Friday, February 22, 2013

Nelson's Dockyard

We've been back here a week, enjoying Jolly Harbour and doing lots of boat chores.  We hope to get the teak refinished before we head home from Grenada in the spring so that is the focus of our days.  Pam scrapes and sands while Glen does crosswords and fetches drinks when they are needed.

We decided to rent a car so we could drive Pam out to the airport in the morning.  She is heading home for 10 days of "Gran-time," with Jackson, Lucy and Chevy.  We got the car the day before and set out to explore with Richard and Jan from Morpheus of London, an IP 370 we've bumped into in various places.

We took a test run to the airport to make sure we could find the way.  Turns out we couldn't and got lost.  So after a big DUH! moment we found the airport, put that behind us and headed out to Falmouth Harbour, home of some magnificent yachts.  We thought we would be restricted onto the dock but we must look yachty enough as we were able to walk alongside some of these behemoth yachts.  Unbelievable.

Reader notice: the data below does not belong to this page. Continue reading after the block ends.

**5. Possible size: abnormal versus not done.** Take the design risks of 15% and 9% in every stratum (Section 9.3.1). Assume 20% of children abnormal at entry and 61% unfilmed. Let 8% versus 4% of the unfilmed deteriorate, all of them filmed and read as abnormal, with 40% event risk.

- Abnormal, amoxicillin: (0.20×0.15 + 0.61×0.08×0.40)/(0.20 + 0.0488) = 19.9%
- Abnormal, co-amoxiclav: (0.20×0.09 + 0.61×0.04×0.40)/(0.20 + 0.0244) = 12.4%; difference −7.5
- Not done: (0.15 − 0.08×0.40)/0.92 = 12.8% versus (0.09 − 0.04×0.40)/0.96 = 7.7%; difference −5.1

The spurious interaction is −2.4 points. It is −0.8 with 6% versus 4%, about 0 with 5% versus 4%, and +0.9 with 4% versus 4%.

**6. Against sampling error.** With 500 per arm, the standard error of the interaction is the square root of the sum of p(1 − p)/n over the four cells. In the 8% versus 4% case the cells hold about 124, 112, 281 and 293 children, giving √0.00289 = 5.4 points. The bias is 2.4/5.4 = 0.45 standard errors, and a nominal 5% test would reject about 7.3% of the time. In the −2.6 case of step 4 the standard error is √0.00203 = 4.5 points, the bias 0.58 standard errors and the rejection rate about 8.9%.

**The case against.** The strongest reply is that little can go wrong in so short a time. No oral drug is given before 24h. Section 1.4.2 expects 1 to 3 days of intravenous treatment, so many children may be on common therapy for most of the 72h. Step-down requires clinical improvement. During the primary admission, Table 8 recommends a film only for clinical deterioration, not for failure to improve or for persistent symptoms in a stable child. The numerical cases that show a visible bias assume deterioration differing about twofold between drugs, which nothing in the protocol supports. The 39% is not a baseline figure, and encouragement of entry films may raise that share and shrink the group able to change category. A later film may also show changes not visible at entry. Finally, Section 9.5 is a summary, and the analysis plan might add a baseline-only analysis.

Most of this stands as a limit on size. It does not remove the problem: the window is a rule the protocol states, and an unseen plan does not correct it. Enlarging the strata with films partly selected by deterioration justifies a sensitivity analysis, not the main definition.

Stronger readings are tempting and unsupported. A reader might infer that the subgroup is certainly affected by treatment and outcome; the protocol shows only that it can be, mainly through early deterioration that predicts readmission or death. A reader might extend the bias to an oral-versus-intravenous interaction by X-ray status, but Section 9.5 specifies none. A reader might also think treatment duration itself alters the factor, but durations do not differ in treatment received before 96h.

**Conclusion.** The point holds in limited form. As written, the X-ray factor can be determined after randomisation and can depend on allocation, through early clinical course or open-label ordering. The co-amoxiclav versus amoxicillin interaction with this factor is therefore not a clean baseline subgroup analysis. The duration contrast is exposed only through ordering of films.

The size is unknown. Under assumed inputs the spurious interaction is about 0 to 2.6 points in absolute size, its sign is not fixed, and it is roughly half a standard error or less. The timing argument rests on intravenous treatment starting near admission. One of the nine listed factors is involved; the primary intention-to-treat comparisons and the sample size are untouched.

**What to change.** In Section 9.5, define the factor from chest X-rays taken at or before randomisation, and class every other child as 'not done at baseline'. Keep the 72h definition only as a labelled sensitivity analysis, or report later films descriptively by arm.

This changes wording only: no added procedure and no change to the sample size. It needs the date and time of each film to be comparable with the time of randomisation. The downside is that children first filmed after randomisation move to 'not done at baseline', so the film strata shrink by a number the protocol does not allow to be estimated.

Slightly bigger than Blue Pearl
Sailing Yacht Nahlin
A small day sailer
Pam thinks she could sew the cover for the helicopter
Wow
Blue Pearl needs a gangway like this one
Falmouth Harbour Lunch
After lunch we carried on to English Harbour, home of Nelson's Dockyard.  In the late 1700s Nelson was responsible for enforcing the "Navigation Act" which put him in charge of the surrounding area and the harbour.  The dockyard was kept busy refitting English ships sailing and trading in the Caribbean.  He was under the command of Sir Richard Hughes - who had just blinded himself in one eye chasing a cockroach with a fork.  Hate it when that happens!!!

Admiral Horatio Nelson
Amazing look-alike
Nelson went on to distinguish himself (and die) at the Battle of Trafalgar.

The dockyard is amazing.  Many of the old buildings have been restored and gentrified.  The old Admiral's mansion is now a beautiful boutique hotel.

Nelson's Mansion
Another behemoth
Ye Olde Powder Stores - or something
Just needs a new stand, some powder and a fuse and it's as good as new
Not a fertility site - but the columns to hold up an enormous sail loft
View from Shirley Heights to English Harbour and Falmouth beyond
Rest stop
So Pam has gone home... Glen is in Antigua working hard... sanding, painting, cleaning, scrubbing.  BTW, no new photos for the next 10 days.  Pam took the camera.  We'll have to use file footage.

No comments:

Post a Comment